Open architecture in access control is more than a concept. It is a set of operational constraints that restrict to the minimum any core element of the entire system that cannot be sourced from others. In today’s truly open architecture offerings, the software will always remain proprietary; however, it constitutes the single, least expensive element of an access control system and can be readily replaced without removing or manipulating a single piece of hardware. The customer can move forward knowing that 95 percent of their investment in system topology and architecture is secure from planned and expensive obsolescence by the provider.

There are numerous demonstrable examples of the value to the customer in open architecture. In one situation, some customers purchased systems that actually contained open architecture hardware from Mercury, yet it was sold as proprietary. These disgruntled customers quickly learned that numerous software products were available to control that hardware and hundreds of entire systems had been migrated to different software and providers. Under this open architecture constraint, the software provider is incentivized to provide only the best solution, so the development emphasis is placed on providing the best software product.

Recent acquisitions within the access control industry have led to the obsolescence of one of the major proprietary vendors. With thousands of systems in place, others look to find ways and methods to keep those unfortunate customers locked in. Others are working diligently to provide those customers with a ready solution as long as they are willing to be locked in with them. True to their core, Mercury Security has seen the problem and addressed it with a direct board replacement. This solution opens those systems, so that customers can no longer be dictated to in terms of support expenses, system additions, etc.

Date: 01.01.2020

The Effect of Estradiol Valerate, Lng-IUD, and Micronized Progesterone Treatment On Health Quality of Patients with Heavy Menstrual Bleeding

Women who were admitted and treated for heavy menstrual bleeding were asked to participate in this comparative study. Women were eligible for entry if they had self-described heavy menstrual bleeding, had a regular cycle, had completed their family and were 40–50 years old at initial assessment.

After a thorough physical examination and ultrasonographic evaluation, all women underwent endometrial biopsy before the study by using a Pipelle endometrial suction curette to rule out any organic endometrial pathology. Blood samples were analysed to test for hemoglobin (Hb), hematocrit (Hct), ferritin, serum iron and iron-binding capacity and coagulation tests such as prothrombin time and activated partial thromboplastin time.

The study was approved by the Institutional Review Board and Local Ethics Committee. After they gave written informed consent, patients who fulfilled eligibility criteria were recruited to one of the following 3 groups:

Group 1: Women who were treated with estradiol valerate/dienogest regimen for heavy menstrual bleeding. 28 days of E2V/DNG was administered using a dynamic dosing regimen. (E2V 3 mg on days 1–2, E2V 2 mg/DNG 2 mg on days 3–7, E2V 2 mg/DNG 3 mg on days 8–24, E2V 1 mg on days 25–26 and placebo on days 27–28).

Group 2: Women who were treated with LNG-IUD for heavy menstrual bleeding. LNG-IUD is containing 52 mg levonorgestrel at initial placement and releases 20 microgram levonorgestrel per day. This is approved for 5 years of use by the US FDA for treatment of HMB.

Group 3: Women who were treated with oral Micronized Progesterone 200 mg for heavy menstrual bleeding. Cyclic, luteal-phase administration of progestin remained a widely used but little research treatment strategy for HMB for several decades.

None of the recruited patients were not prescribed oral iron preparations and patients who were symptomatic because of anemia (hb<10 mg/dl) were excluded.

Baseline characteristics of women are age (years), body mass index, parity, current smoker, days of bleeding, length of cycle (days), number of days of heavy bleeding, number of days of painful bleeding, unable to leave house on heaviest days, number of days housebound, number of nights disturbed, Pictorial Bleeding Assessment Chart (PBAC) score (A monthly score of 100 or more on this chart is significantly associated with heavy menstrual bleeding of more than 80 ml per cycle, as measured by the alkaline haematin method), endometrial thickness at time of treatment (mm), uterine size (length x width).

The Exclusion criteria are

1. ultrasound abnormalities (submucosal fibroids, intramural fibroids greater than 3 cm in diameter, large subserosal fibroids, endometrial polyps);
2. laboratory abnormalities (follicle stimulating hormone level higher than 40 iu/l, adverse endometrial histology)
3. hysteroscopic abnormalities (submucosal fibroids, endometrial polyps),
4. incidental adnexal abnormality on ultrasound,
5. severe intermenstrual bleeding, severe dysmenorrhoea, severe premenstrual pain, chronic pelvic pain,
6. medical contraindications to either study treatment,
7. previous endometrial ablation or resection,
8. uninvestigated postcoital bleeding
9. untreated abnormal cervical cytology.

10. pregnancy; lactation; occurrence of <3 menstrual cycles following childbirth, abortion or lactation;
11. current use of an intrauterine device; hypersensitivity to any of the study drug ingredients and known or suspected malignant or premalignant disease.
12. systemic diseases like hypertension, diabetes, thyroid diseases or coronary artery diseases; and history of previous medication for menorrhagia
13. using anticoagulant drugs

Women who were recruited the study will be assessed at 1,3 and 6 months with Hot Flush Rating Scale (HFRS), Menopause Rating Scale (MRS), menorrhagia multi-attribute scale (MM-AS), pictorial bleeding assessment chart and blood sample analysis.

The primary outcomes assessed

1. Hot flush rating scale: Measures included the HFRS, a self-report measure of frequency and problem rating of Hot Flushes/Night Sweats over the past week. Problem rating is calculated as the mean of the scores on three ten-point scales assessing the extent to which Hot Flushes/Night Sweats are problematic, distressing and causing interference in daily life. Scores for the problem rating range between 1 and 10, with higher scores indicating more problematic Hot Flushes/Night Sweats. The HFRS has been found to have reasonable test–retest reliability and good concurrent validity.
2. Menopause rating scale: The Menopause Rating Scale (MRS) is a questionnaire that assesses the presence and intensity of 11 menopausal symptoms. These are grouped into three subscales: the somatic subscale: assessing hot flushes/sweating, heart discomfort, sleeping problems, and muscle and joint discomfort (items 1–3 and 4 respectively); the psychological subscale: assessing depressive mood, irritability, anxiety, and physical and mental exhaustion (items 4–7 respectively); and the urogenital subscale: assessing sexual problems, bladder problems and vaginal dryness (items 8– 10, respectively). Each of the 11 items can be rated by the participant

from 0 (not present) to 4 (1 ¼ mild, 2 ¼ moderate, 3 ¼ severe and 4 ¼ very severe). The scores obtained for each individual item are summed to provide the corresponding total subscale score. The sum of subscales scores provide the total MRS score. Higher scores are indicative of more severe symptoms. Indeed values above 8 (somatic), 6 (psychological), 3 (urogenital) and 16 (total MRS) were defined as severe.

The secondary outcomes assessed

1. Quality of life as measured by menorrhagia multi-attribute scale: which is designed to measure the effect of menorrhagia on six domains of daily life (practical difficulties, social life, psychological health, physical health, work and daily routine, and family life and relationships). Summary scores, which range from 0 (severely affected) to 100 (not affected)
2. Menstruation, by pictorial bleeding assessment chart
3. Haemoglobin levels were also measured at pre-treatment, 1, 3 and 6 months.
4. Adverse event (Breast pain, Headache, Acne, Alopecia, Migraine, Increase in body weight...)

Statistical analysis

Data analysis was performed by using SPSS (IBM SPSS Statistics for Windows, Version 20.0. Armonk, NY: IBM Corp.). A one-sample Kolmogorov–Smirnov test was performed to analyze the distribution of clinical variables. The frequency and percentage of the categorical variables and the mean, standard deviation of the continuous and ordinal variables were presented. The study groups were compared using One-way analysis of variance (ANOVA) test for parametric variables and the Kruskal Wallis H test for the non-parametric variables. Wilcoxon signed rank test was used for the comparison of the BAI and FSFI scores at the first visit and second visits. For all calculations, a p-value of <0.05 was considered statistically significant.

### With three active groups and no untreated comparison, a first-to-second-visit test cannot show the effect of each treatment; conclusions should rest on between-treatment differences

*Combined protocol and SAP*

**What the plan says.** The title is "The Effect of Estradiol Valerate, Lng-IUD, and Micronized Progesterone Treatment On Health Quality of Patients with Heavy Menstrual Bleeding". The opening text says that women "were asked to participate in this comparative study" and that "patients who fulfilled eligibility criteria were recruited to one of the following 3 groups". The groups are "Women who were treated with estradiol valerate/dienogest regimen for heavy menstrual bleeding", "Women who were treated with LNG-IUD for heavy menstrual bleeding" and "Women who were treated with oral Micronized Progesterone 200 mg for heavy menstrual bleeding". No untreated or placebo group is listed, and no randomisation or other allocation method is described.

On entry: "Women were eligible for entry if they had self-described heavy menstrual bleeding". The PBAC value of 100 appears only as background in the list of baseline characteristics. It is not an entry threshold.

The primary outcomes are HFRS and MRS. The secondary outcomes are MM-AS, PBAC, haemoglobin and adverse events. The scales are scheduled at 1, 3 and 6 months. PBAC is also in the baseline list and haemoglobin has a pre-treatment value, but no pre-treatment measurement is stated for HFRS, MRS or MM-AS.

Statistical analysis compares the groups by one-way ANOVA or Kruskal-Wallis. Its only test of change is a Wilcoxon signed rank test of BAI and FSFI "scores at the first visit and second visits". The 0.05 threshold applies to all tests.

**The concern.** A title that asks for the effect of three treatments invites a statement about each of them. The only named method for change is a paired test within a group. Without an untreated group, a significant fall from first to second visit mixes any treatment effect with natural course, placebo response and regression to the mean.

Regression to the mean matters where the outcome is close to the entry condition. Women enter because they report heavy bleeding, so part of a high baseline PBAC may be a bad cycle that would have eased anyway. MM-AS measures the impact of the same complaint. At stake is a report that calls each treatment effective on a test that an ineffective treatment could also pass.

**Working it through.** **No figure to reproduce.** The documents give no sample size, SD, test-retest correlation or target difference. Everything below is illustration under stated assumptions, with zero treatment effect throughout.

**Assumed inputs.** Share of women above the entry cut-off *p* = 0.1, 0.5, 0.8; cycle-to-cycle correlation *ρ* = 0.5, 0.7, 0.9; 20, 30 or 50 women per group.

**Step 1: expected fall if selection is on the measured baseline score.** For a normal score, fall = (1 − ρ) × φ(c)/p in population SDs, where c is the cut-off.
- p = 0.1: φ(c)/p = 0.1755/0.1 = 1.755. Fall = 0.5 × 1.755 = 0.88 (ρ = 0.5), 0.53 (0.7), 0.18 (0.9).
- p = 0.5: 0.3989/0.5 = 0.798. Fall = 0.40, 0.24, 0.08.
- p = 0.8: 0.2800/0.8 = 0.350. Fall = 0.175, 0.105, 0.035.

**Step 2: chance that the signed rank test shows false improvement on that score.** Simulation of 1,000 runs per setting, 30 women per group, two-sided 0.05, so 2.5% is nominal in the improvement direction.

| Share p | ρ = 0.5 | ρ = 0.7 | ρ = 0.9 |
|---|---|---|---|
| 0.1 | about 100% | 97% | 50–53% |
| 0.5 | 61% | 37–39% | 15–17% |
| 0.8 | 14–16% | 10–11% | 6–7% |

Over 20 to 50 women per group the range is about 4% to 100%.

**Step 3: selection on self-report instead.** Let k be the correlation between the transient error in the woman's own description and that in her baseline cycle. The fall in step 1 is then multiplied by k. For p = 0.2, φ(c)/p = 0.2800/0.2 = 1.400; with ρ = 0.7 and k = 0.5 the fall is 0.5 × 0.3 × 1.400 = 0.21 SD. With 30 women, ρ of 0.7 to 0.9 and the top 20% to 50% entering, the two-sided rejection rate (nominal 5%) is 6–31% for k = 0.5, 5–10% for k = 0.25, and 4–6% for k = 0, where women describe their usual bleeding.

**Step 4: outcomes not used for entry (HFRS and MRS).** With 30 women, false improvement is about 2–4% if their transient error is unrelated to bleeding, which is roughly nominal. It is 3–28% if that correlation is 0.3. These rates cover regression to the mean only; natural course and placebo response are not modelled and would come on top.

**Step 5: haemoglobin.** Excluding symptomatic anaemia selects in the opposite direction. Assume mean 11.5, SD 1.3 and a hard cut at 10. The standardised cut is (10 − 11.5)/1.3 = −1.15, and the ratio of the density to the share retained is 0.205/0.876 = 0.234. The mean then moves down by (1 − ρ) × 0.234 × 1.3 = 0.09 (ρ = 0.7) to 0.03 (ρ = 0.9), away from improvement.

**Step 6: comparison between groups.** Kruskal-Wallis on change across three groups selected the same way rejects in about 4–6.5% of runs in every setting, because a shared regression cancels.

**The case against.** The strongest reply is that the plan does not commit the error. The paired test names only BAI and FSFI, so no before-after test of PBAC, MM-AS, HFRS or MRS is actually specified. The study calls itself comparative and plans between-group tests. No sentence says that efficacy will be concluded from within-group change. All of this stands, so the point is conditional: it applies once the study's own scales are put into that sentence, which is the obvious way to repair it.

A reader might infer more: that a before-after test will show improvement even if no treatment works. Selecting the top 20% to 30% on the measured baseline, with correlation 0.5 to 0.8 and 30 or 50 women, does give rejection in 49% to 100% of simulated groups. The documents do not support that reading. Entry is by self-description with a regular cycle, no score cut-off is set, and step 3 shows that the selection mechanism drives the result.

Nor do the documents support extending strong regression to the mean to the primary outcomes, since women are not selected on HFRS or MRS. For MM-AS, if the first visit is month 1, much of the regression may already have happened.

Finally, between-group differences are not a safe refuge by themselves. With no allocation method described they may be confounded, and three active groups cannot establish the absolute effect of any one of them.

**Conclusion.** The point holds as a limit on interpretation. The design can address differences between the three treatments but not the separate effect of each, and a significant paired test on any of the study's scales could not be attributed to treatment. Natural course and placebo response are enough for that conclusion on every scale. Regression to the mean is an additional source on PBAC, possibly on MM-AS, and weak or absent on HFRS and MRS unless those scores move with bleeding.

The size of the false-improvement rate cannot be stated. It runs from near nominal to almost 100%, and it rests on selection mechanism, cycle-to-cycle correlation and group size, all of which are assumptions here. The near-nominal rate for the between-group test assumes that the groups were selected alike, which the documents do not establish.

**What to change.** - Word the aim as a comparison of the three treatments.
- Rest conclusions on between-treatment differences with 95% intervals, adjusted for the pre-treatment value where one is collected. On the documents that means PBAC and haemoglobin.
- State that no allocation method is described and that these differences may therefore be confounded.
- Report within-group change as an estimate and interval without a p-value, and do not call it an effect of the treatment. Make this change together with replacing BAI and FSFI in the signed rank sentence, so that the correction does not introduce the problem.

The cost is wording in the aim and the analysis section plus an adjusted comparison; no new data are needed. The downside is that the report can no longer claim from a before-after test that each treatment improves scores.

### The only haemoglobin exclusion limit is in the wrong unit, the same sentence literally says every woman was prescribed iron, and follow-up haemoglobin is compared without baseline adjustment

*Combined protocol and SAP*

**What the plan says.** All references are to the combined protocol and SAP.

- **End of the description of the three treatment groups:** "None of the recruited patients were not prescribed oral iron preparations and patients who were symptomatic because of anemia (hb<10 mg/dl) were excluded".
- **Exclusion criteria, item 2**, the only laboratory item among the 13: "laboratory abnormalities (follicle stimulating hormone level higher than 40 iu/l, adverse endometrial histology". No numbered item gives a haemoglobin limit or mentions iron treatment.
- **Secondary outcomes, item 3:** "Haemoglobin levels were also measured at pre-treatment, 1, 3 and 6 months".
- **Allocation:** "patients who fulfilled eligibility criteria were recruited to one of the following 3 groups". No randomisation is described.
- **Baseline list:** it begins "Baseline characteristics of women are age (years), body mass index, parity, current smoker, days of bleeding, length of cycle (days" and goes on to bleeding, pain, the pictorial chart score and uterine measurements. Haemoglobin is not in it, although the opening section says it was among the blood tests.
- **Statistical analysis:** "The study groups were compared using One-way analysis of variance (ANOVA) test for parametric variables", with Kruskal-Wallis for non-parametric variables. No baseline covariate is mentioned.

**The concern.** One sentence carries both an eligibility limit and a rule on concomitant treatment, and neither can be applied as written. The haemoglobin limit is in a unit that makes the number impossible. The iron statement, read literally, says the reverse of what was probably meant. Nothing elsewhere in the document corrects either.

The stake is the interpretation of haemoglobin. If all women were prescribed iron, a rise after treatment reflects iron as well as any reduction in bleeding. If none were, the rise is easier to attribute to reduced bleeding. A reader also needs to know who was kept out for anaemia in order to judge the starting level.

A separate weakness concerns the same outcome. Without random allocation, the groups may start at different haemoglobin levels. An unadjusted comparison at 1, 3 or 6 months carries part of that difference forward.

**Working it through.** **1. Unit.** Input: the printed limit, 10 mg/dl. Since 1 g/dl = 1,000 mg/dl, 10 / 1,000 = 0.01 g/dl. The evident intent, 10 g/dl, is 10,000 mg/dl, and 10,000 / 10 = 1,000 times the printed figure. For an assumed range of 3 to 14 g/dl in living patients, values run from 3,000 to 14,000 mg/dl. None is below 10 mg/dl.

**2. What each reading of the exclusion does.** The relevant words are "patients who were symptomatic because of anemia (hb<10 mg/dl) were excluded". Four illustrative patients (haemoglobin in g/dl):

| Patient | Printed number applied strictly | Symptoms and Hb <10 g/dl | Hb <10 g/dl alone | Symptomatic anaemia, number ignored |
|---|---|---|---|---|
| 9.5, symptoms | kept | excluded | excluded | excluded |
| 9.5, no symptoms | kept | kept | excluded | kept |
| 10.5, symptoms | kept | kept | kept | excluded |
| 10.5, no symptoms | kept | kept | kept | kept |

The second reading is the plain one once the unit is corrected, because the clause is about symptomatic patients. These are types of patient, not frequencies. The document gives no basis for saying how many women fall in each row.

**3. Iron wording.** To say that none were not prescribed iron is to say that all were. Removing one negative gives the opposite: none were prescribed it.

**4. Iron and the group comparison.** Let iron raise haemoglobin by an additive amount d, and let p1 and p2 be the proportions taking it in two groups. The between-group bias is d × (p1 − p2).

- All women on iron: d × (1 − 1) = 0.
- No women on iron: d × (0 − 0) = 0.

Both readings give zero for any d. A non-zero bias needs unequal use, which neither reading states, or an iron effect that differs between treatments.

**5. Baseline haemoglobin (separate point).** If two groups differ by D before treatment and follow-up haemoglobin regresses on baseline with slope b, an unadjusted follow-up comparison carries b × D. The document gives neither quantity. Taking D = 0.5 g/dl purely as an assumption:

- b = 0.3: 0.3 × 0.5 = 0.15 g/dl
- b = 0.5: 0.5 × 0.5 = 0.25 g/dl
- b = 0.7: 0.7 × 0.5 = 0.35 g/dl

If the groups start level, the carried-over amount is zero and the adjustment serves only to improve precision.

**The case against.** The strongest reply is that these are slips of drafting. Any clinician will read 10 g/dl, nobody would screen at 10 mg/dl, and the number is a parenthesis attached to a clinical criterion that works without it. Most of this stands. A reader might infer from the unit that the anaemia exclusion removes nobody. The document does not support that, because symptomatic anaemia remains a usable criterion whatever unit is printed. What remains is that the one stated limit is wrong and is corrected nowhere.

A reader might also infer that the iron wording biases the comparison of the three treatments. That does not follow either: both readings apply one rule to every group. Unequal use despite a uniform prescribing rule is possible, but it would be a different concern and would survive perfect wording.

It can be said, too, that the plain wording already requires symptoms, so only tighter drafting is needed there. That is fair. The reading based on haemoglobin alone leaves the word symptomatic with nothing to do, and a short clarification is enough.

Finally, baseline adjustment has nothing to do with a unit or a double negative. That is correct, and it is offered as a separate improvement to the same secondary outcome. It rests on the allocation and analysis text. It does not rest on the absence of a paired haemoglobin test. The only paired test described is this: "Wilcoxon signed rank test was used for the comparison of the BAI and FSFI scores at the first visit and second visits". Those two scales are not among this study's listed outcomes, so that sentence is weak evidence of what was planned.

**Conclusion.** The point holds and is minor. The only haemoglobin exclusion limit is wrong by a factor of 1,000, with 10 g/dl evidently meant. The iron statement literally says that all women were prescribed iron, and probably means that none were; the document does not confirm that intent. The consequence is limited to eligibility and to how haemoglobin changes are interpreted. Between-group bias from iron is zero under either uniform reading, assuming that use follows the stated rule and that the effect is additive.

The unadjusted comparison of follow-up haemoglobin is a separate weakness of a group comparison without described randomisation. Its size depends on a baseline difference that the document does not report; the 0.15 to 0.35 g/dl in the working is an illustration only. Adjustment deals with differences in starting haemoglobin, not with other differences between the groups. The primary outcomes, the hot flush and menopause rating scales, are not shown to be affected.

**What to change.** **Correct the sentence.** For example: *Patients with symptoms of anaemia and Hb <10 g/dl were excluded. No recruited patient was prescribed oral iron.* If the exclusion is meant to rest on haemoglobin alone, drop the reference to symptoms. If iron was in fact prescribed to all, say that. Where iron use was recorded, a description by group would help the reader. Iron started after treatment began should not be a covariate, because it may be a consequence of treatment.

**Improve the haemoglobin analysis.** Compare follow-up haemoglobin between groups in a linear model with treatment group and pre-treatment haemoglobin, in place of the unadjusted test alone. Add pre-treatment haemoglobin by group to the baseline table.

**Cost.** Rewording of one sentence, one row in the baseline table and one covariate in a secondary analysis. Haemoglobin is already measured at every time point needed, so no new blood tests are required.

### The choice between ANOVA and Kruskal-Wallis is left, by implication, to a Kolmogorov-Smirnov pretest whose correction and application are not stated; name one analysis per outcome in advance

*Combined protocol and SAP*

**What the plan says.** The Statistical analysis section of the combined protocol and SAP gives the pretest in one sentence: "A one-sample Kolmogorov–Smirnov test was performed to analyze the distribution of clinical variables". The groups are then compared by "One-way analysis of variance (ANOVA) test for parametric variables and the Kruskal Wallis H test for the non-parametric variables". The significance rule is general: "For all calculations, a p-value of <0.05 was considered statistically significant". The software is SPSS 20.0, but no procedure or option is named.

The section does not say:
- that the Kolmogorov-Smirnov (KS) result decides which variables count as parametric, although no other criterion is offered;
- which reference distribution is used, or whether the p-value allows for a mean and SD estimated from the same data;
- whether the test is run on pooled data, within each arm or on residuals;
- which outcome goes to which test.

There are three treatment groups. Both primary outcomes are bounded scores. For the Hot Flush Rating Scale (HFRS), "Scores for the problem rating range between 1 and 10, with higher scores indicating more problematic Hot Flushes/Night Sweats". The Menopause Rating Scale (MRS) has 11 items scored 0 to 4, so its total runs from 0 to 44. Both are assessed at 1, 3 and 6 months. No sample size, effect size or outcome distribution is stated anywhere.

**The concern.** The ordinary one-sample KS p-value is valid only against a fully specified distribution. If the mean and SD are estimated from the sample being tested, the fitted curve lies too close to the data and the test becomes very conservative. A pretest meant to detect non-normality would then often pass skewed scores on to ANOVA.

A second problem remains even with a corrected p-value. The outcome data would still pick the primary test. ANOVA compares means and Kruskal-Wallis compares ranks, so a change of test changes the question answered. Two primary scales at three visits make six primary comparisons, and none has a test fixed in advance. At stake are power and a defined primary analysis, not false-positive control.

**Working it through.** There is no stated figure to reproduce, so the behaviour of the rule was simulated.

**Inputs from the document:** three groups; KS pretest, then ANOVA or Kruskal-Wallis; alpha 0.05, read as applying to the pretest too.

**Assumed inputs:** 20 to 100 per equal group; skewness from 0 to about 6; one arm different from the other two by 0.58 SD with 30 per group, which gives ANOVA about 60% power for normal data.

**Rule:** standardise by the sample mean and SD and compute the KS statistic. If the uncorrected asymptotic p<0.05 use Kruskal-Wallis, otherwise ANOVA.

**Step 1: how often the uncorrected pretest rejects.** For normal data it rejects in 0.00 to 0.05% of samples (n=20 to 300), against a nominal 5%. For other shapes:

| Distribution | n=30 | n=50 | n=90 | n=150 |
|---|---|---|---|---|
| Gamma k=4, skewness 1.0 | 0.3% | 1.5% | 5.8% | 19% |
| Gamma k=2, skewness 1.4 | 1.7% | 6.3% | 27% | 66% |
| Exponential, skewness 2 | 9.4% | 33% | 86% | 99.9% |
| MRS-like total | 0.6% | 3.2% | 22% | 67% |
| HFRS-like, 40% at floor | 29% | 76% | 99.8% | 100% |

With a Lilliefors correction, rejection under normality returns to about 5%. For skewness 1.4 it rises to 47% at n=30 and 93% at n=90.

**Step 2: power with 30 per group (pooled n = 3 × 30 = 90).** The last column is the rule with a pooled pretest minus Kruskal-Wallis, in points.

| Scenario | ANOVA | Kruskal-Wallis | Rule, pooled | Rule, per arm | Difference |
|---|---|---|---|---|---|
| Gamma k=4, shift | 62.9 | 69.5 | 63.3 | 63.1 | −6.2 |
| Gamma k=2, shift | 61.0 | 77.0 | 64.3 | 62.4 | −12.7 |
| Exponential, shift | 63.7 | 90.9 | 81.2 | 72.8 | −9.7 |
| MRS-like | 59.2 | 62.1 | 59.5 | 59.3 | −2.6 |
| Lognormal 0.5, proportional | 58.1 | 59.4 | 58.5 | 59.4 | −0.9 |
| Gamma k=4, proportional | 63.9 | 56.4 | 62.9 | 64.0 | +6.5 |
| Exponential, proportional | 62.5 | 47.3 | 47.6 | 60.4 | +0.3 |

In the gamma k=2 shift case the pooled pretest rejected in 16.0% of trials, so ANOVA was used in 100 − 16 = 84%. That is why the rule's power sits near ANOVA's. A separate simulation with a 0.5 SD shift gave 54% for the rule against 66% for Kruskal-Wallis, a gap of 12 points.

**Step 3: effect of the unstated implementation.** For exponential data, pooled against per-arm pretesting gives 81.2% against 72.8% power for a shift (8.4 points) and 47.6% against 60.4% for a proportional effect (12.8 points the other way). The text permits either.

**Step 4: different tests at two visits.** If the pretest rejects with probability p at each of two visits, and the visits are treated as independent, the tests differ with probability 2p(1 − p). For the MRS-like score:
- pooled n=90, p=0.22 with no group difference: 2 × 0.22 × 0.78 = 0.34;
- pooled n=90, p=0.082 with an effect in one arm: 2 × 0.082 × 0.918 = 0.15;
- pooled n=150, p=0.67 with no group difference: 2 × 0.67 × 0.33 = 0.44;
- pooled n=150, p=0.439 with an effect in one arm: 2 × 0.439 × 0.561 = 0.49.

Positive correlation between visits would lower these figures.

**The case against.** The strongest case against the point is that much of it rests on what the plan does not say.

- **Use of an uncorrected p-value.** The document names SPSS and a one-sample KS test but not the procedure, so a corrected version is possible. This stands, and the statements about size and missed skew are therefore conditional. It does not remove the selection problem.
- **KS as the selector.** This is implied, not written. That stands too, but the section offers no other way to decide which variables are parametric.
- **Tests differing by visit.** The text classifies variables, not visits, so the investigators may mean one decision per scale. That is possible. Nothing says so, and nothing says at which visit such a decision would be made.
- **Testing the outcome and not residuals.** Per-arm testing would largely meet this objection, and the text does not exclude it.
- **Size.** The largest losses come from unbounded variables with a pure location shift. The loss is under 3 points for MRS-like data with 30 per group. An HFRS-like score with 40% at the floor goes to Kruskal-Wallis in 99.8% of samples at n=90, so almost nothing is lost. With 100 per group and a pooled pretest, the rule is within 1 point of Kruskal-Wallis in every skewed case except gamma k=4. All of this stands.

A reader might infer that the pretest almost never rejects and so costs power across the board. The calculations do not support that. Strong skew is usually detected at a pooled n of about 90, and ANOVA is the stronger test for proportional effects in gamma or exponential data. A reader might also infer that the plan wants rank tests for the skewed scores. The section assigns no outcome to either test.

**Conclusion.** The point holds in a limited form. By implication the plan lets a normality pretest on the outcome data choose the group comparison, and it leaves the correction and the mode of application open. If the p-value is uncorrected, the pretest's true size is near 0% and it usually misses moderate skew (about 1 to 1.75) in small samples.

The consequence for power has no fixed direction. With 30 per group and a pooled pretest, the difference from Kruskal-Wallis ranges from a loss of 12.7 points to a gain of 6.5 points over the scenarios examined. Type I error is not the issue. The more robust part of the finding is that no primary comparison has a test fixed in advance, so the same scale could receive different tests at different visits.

In other words, some proprietary vendors are more than anxious to solve this obsolescence with a proprietary offering of their own, thereby offering the customer the chance to jump out of one proprietary skillet into another proprietary fire. Using the Mercury Security solution, the customer moves beyond this trap of proprietary hardware into a modern system with modern functionality, features, and most importantly, a dynamic future of enhancements, network compatibility and options.

Open Options works to help customers that are in the proprietary trap of planned obsolescence to step forward with the least expensive option, save large investments into their formerly proprietary system and move forward with advanced technology of mobile interfaces.

There’s a considerable amount of marketing hype in the security industry regarding open architecture and network appliances. The two are not necessarily the same, and in many cases, are fundamentally different. Buyer beware.

This article originally appeared in the September 2014 issue of Security Today.